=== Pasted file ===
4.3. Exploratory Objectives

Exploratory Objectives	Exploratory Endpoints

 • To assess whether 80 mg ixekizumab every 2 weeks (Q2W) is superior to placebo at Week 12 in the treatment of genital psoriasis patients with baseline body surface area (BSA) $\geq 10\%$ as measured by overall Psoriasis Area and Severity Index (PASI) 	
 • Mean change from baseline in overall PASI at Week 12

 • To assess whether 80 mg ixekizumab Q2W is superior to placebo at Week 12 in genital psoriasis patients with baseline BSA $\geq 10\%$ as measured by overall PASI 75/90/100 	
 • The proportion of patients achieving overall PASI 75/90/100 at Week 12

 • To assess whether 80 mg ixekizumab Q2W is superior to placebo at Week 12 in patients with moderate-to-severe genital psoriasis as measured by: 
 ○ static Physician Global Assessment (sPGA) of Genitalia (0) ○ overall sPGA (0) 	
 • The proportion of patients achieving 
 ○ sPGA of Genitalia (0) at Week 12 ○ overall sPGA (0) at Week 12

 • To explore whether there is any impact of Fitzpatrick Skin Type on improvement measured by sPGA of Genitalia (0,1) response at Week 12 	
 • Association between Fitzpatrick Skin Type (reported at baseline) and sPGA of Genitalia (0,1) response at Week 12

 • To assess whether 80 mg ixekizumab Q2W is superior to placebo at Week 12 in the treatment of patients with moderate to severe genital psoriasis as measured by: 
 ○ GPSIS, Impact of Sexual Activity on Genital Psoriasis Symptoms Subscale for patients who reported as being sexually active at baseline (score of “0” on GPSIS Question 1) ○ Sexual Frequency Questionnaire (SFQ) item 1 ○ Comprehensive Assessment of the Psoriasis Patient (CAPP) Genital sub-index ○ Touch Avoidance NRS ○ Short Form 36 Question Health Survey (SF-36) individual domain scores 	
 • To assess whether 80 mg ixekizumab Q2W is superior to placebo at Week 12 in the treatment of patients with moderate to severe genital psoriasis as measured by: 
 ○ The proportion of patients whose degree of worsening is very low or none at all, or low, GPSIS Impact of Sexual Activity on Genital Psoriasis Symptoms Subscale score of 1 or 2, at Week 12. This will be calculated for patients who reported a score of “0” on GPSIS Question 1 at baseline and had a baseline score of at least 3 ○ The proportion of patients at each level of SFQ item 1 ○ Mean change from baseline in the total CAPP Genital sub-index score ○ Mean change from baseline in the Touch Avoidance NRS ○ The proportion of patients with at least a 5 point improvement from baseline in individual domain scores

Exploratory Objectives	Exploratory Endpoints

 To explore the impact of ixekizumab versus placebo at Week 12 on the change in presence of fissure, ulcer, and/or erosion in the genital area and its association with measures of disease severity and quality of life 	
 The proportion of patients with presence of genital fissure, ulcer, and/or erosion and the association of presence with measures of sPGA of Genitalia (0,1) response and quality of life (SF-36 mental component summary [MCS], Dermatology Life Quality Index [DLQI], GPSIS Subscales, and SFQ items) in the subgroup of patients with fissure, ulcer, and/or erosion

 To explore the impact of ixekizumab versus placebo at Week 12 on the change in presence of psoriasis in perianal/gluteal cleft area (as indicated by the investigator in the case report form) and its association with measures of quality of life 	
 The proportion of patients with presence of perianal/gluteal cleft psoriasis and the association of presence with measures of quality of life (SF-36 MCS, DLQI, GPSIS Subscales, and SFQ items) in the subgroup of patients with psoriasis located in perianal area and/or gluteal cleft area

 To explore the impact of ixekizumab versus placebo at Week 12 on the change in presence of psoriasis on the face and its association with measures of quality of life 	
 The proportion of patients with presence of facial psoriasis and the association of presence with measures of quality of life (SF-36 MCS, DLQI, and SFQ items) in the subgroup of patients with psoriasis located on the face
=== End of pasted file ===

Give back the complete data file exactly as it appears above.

4.3. Exploratory Objectives

Exploratory Objectives	Exploratory Endpoints

 • To assess whether 80 mg ixekizumab every 2 weeks (Q2W) is superior to placebo at Week 12 in the treatment of genital psoriasis patients with baseline body surface area (BSA) $\geq 10\%$ as measured by overall Psoriasis Area and Severity Index (PASI) 	
 • Mean change from baseline in overall PASI at Week 12

 • To assess whether 80 mg ixekizumab Q2W is superior to placebo at Week 12 in genital psoriasis patients with baseline BSA $\geq 10\%$ as measured by overall PASI 75/90/100 	
 • The proportion of patients achieving overall PASI 75/90/100 at Week 12

 • To assess whether 80 mg ixekizumab Q2W is superior to placebo at Week 12 in patients with moderate-to-severe genital psoriasis as measured by: 
 ○ static Physician Global Assessment (sPGA) of Genitalia (0) ○ overall sPGA (0) 	
 • The proportion of patients achieving 
 ○ sPGA of Genitalia (0) at Week 12 ○ overall sPGA (0) at Week 12

 • To explore whether there is any impact of Fitzpatrick Skin Type on improvement measured by sPGA of Genitalia (0,1) response at Week 12 	
 • Association between Fitzpatrick Skin Type (reported at baseline) and sPGA of Genitalia (0,1) response at Week 12

 • To assess whether 80 mg ixekizumab Q2W is superior to placebo at Week 12 in the treatment of patients with moderate to severe genital psoriasis as measured by: 
 ○ GPSIS, Impact of Sexual Activity on Genital Psoriasis Symptoms Subscale for patients who reported as being sexually active at baseline (score of “0” on GPSIS Question 1) ○ Sexual Frequency Questionnaire (SFQ) item 1 ○ Comprehensive Assessment of the Psoriasis Patient (CAPP) Genital sub-index ○ Touch Avoidance NRS ○ Short Form 36 Question Health Survey (SF-36) individual domain scores 	
 • To assess whether 80 mg ixekizumab Q2W is superior to placebo at Week 12 in the treatment of patients with moderate to severe genital psoriasis as measured by: 
 ○ The proportion of patients whose degree of worsening is very low or none at all, or low, GPSIS Impact of Sexual Activity on Genital Psoriasis Symptoms Subscale score of 1 or 2, at Week 12. This will be calculated for patients who reported a score of “0” on GPSIS Question 1 at baseline and had a baseline score of at least 3 ○ The proportion of patients at each level of SFQ item 1 ○ Mean change from baseline in the total CAPP Genital sub-index score ○ Mean change from baseline in the Touch Avoidance NRS ○ The proportion of patients with at least a 5 point improvement from baseline in individual domain scores

Exploratory Objectives	Exploratory Endpoints

 To explore the impact of ixekizumab versus placebo at Week 12 on the change in presence of fissure, ulcer, and/or erosion in the genital area and its association with measures of disease severity and quality of life 	
 The proportion of patients with presence of genital fissure, ulcer, and/or erosion and the association of presence with measures of sPGA of Genitalia (0,1) response and quality of life (SF-36 mental component summary [MCS], Dermatology Life Quality Index [DLQI], GPSIS Subscales, and SFQ items) in the subgroup of patients with fissure, ulcer, and/or erosion

 To explore the impact of ixekizumab versus placebo at Week 12 on the change in presence of psoriasis in perianal/gluteal cleft area (as indicated by the investigator in the case report form) and its association with measures of quality of life 	
 The proportion of patients with presence of perianal/gluteal cleft psoriasis and the association of presence with measures of quality of life (SF-36 MCS, DLQI, GPSIS Subscales, and SFQ items) in the subgroup of patients with psoriasis located in perianal area and/or gluteal cleft area

 To explore the impact of ixekizumab versus placebo at Week 12 on the change in presence of psoriasis on the face and its association with measures of quality of life 	
 The proportion of patients with presence of facial psoriasis and the association of presence with measures of quality of life (SF-36 MCS, DLQI, and SFQ items) in the subgroup of patients with psoriasis located on the face